The following presents a simplified summary of the invention in order to provide a basic understanding of some aspects of the invention. This summary is not an extensive overview of the invention. It is intended to neither identify key or critical elements of the invention nor delineate the scope of the invention. Its sole purpose is to present some concepts of the invention in a simplified form as a prelude to the more detailed description that is presented later. Additionally, section headings used herein are provided merely for convenience and should not be taken as limiting in any way.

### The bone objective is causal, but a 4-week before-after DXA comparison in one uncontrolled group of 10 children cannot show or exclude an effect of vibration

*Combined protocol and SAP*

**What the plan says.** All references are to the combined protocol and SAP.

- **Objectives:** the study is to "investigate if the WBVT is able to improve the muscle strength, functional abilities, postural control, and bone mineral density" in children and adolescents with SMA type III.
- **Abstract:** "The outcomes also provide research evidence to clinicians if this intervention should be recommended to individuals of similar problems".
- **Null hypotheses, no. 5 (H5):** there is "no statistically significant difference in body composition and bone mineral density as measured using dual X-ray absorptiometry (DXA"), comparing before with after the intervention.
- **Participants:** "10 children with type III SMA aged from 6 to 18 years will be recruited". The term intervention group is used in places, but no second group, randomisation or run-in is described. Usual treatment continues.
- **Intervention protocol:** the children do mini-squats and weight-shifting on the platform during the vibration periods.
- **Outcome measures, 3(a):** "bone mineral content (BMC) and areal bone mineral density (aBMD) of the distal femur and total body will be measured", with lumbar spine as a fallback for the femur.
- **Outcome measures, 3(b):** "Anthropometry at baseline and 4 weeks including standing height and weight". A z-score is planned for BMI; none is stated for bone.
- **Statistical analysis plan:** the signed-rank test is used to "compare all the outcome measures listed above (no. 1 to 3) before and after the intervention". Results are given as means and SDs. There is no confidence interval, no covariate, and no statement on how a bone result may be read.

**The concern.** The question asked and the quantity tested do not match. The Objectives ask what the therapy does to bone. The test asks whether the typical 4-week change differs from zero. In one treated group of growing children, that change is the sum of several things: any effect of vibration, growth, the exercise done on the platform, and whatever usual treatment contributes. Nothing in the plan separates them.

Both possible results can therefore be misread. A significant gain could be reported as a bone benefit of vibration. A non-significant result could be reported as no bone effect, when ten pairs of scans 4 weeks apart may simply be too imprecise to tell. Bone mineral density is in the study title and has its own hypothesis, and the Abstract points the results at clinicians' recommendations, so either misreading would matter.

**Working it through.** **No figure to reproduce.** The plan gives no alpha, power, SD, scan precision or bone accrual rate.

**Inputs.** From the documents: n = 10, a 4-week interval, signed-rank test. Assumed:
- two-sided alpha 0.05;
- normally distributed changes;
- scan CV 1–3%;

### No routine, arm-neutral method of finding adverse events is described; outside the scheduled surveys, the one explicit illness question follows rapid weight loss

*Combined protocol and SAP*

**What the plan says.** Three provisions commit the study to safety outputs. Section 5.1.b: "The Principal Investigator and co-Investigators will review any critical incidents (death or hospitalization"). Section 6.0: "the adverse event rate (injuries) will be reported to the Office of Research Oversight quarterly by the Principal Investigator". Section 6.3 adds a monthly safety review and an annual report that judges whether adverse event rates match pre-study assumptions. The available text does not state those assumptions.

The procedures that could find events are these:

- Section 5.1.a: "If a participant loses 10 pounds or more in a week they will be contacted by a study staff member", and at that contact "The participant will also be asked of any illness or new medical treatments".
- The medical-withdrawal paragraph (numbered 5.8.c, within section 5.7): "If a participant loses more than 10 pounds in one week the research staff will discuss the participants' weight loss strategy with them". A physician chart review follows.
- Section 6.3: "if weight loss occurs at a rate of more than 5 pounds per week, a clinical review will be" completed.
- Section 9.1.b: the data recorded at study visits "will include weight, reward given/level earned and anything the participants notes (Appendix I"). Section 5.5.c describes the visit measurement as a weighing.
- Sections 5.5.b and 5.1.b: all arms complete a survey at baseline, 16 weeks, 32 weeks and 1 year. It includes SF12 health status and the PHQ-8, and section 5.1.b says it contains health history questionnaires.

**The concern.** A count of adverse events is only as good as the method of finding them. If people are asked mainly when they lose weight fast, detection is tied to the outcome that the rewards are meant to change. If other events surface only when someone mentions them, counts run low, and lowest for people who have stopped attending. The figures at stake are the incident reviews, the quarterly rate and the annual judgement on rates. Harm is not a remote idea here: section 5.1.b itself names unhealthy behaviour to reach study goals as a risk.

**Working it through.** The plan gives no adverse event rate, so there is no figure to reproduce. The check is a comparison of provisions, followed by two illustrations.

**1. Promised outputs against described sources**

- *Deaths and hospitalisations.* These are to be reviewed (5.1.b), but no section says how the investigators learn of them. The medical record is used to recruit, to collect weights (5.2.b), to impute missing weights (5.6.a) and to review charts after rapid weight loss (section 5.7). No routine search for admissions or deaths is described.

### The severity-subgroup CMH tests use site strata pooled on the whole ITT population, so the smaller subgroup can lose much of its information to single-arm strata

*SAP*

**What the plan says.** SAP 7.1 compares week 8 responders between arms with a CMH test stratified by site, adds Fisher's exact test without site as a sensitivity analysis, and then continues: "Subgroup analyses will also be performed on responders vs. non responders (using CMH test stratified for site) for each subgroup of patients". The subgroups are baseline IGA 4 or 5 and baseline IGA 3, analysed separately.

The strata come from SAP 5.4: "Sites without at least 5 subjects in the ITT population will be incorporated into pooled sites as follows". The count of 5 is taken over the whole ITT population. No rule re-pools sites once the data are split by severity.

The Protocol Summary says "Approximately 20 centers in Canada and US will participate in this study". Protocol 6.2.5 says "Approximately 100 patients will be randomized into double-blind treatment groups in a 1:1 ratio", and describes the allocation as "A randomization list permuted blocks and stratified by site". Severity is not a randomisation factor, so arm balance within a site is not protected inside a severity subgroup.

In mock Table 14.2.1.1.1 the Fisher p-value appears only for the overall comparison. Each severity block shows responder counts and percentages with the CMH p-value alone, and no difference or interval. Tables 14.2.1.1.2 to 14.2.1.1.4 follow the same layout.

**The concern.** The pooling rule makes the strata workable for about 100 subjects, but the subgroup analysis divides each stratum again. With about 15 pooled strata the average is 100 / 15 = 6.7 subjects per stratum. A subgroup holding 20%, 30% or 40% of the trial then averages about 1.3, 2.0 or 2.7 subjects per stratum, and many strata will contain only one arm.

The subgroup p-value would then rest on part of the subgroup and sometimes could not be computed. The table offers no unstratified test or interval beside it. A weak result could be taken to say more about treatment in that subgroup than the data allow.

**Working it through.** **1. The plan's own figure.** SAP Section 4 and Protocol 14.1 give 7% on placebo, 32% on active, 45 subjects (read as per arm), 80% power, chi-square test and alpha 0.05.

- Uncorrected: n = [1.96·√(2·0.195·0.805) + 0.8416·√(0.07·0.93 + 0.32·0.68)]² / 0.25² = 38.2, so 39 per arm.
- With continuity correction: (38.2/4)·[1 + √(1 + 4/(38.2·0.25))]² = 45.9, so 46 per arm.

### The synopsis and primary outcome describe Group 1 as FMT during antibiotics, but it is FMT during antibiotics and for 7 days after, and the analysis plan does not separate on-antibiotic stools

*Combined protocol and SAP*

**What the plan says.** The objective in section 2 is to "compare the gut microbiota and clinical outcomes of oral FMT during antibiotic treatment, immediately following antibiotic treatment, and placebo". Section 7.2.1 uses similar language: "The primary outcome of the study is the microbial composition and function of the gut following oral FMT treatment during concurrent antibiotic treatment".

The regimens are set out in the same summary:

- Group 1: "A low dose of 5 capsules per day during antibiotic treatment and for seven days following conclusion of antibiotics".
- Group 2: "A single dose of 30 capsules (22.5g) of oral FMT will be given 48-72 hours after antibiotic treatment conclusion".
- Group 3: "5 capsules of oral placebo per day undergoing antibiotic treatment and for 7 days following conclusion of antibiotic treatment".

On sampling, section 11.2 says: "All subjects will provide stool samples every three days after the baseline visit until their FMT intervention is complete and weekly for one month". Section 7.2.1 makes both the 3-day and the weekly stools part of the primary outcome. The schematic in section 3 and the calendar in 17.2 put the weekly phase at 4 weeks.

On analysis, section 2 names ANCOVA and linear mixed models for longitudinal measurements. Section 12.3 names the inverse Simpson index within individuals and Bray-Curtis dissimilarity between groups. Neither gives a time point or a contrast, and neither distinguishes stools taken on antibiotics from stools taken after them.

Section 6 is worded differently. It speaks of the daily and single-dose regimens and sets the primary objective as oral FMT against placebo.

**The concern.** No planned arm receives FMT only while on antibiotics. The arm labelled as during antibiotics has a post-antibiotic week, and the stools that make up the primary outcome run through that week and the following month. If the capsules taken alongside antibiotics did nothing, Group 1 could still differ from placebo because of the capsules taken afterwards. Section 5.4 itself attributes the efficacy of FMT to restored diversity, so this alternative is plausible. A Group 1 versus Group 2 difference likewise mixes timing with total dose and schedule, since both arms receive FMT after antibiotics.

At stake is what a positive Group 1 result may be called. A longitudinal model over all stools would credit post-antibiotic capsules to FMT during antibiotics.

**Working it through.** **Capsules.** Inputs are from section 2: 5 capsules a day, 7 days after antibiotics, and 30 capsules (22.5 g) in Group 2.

In accordance with one aspect of the invention, a signature data structure is provided that contains a synopsis of a set of expressions that can be extracted from a query optimizer's memo structure. The synopsis allows for a ready determination whether a matchable query expression that has certain tables or views as inputs can be extracted from the memo and if so, whether the expression is grouped. There may be multiple signatures associated with a set of expressions. Lack of a signature for an expression indicates that the expression is not of a matchable form.
In accordance with another aspect of the invention, a query optimizer accesses a signature as part of a process of rewriting a user query into an optimized query that can be quickly and efficiently processed in a database. By exploiting signatures, a query optimizer can eliminate searches for expressions that are not matchable or expressions for which no matching view currently exists. A more efficient query optimizer improves the overall efficiency of the database system.